Grief poems help put words to our feeling. They create metaphors that we can relate to, which is comforting when we find ourselves thrust unwillingly into the emotions of grief and loss.
I found this poem by Emily Dickinson just days after packing up my in-laws' home after my father-in-law died. My mother-in-law, Hazel, died the year before and all her precious nic nacs and belongings that made her house a home were virtually untouched. In the process of carefully wrapping up ceramic figures, I wondered why I cared about this little chipped dish or that refrigerator magnet or that serving tray from Texas in the kitchen. This poem helped me understand that I cared just because it was Hazel's. She was fond of it and now I was having trouble letting it go.
Apparently, I wasn't the only one having such musings. When my sister-in-law held an estate sale after the family had all they wanted to keep, Hazel's neighbors and friends came from all over the neighborhood. They made offers on things that had been in the back of the tallest kitchen shelves, out of the way. People who loved Hazel wanted them simply because death sets a thing significant.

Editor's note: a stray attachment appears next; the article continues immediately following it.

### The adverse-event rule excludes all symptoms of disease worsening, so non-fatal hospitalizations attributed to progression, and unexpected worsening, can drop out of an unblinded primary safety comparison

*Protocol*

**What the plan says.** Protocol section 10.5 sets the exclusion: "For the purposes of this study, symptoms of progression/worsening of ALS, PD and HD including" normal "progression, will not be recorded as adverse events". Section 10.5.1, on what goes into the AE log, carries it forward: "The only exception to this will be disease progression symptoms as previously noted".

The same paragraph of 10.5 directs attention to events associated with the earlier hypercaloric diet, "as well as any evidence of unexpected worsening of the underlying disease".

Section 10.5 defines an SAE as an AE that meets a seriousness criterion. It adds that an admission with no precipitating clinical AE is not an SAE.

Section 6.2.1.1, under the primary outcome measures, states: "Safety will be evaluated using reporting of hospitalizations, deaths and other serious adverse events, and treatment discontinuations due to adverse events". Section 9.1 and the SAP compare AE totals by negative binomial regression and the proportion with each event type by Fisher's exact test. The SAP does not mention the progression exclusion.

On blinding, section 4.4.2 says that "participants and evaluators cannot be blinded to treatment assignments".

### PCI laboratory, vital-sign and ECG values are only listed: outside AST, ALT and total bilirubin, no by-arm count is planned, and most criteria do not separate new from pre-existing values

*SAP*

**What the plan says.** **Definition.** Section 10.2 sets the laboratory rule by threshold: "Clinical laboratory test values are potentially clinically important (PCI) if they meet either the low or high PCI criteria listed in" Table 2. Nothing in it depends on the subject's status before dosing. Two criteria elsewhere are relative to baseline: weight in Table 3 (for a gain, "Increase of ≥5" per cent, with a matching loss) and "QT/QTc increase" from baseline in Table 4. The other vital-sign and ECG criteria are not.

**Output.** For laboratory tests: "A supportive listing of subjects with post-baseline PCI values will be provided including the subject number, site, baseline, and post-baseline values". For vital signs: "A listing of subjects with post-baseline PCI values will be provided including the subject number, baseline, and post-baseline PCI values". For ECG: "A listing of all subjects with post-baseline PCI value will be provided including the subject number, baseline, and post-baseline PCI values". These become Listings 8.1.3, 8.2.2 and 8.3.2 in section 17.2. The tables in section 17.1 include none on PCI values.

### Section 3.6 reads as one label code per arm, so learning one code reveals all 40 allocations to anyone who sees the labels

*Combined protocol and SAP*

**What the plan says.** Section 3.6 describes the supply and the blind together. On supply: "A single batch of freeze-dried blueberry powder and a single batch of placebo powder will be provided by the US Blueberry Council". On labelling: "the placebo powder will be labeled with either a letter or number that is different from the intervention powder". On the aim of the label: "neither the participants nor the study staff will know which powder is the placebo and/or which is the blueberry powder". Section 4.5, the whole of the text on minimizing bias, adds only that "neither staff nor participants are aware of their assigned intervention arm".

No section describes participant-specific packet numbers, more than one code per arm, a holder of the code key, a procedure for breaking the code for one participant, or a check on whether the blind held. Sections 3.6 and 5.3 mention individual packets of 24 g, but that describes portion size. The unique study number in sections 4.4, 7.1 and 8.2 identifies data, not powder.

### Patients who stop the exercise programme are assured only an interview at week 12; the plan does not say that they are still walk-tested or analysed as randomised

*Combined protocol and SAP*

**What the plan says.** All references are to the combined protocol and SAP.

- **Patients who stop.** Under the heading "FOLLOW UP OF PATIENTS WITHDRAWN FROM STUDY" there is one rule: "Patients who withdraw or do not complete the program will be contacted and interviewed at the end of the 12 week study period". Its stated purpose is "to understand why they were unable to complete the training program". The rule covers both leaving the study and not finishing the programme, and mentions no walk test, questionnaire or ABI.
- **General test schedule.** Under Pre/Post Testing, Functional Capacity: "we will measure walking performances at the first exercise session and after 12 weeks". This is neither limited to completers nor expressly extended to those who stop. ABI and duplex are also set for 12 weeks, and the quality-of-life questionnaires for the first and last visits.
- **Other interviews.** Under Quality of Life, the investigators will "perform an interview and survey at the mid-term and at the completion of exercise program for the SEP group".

Death Sets a Thing Significant
Death sets a thing significant
The eye had hurried by,
Except a perished creature
Entreat us tenderly
To ponder little workmanships
In crayon or in wool,
With "This was last her fingers did,"
The thimble weighed too heavy,
The stitches stopped themselves,
And then 't was put among the dust
Upon the closet shelves.
A book I have, a friend gave,
Whose pencil, here and there,
Had notched the place that pleased him,--
At rest his fingers are.
Now, when I read, I read not,
For interrupting tears
Obliterate the etchings
Too costly for repairs.
More poems by Emily Dickinson
Grief poems by Robert Frost
Write your own poem to express your heart
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